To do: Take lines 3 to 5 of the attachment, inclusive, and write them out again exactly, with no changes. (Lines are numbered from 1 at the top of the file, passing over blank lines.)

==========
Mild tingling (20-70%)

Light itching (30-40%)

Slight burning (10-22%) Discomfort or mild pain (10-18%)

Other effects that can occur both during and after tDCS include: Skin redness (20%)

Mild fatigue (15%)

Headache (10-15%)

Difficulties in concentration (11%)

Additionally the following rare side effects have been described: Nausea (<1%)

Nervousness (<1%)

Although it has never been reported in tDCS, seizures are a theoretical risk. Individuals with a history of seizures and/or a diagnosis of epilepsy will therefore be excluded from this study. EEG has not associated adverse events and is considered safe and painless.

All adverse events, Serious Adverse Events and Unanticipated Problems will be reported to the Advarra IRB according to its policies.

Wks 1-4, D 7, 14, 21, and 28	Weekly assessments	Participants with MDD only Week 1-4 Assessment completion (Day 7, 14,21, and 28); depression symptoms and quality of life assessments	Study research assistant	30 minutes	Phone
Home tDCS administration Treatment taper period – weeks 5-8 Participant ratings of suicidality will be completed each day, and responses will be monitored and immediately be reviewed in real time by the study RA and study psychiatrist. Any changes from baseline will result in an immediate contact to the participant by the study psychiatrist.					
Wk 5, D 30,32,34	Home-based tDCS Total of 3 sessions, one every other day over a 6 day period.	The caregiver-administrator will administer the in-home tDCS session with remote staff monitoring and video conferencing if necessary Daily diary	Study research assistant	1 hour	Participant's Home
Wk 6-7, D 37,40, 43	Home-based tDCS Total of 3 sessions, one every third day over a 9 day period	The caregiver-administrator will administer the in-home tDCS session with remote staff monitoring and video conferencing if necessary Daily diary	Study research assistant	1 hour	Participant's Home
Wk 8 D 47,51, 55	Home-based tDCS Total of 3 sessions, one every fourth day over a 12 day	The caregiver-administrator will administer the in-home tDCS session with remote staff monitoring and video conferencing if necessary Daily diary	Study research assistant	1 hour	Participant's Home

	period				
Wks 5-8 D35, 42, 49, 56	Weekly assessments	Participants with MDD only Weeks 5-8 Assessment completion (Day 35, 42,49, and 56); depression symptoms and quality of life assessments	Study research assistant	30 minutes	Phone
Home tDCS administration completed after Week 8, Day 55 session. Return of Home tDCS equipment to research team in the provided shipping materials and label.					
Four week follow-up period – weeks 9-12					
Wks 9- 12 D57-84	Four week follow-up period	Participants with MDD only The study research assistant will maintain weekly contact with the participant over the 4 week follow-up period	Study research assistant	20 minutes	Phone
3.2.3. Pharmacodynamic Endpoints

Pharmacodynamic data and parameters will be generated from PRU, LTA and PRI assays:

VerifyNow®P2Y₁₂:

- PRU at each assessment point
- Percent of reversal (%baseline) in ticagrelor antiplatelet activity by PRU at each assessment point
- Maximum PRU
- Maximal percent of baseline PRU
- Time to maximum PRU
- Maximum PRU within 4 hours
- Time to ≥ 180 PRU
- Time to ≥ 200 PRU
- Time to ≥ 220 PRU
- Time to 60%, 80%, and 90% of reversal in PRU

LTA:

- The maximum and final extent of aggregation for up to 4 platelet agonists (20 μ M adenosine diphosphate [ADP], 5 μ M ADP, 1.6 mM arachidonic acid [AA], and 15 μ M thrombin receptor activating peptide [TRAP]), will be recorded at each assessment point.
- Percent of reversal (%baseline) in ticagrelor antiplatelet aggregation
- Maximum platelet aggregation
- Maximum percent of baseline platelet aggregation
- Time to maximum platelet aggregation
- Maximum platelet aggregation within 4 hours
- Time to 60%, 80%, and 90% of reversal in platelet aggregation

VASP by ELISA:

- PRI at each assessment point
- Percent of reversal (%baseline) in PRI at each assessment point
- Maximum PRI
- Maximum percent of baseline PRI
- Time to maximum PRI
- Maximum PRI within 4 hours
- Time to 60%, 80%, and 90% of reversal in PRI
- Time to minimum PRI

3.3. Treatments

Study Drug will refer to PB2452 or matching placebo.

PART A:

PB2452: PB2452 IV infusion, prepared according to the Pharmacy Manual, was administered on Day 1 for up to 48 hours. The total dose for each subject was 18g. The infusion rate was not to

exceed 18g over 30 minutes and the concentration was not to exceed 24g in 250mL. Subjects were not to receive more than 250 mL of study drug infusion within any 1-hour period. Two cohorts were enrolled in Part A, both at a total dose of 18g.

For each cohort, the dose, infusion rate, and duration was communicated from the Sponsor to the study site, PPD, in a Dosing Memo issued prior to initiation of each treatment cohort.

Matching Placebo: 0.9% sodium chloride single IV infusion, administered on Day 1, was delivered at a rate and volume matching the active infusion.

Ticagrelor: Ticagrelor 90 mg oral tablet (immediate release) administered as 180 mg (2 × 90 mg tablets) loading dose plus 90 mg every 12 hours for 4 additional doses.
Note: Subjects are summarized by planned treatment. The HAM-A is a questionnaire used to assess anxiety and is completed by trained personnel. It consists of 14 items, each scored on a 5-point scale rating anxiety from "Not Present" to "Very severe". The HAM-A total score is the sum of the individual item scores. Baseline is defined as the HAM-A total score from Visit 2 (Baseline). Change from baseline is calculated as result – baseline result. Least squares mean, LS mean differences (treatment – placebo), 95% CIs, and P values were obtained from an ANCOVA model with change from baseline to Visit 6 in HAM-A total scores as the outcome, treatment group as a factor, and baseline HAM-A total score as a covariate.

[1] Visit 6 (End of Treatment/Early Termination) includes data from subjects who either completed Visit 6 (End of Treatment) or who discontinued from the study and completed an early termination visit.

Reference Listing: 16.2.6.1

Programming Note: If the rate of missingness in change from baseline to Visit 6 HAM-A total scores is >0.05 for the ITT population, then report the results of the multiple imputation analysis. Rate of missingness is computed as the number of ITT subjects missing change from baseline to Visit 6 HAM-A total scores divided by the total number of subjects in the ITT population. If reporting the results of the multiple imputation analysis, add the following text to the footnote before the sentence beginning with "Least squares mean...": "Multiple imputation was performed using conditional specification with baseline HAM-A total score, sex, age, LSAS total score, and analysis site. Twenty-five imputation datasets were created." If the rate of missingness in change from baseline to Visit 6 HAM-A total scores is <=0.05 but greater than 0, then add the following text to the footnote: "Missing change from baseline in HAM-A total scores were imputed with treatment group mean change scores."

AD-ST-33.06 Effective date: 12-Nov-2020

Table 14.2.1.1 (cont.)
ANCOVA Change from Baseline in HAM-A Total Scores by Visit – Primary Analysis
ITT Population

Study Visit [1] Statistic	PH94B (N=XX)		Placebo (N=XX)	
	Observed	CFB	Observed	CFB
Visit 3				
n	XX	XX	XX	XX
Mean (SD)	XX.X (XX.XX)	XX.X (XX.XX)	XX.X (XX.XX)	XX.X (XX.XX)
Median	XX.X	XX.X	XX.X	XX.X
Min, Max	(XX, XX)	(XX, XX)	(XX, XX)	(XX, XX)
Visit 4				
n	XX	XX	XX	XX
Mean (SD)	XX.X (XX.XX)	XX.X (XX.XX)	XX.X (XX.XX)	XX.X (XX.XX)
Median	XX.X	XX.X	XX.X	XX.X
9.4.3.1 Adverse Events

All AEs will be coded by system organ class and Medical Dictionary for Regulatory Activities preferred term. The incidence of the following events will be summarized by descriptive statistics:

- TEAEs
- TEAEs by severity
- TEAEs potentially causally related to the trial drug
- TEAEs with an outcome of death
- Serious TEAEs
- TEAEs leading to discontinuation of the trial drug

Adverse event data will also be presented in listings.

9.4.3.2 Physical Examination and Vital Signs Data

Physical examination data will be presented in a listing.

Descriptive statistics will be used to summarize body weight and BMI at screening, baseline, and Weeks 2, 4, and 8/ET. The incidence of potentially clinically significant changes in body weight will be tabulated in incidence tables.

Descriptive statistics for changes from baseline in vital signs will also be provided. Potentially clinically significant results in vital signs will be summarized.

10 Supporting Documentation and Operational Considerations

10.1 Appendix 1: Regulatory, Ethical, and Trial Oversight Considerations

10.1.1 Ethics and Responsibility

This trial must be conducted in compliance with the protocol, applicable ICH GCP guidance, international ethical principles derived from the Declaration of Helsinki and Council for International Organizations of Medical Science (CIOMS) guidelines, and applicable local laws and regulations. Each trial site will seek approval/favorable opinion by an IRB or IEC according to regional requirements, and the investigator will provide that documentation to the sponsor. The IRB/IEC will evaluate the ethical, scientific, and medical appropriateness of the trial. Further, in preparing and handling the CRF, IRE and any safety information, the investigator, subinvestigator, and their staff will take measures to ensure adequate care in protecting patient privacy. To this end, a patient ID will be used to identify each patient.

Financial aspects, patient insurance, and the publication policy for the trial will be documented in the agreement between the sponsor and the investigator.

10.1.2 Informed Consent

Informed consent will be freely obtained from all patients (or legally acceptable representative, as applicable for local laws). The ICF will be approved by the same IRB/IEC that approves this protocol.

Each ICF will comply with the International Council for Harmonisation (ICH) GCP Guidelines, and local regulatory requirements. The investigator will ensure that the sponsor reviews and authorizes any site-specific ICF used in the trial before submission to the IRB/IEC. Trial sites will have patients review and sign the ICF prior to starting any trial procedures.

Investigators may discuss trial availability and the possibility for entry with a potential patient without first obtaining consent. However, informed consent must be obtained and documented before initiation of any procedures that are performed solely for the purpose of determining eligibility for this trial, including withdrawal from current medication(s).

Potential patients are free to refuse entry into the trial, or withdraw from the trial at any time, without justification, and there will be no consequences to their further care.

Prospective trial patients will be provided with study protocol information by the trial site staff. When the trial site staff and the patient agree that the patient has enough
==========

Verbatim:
Slight burning (10-22%) Discomfort or mild pain (10-18%)

Other effects that can occur both during and after tDCS include: Skin redness (20%)

Mild fatigue (15%)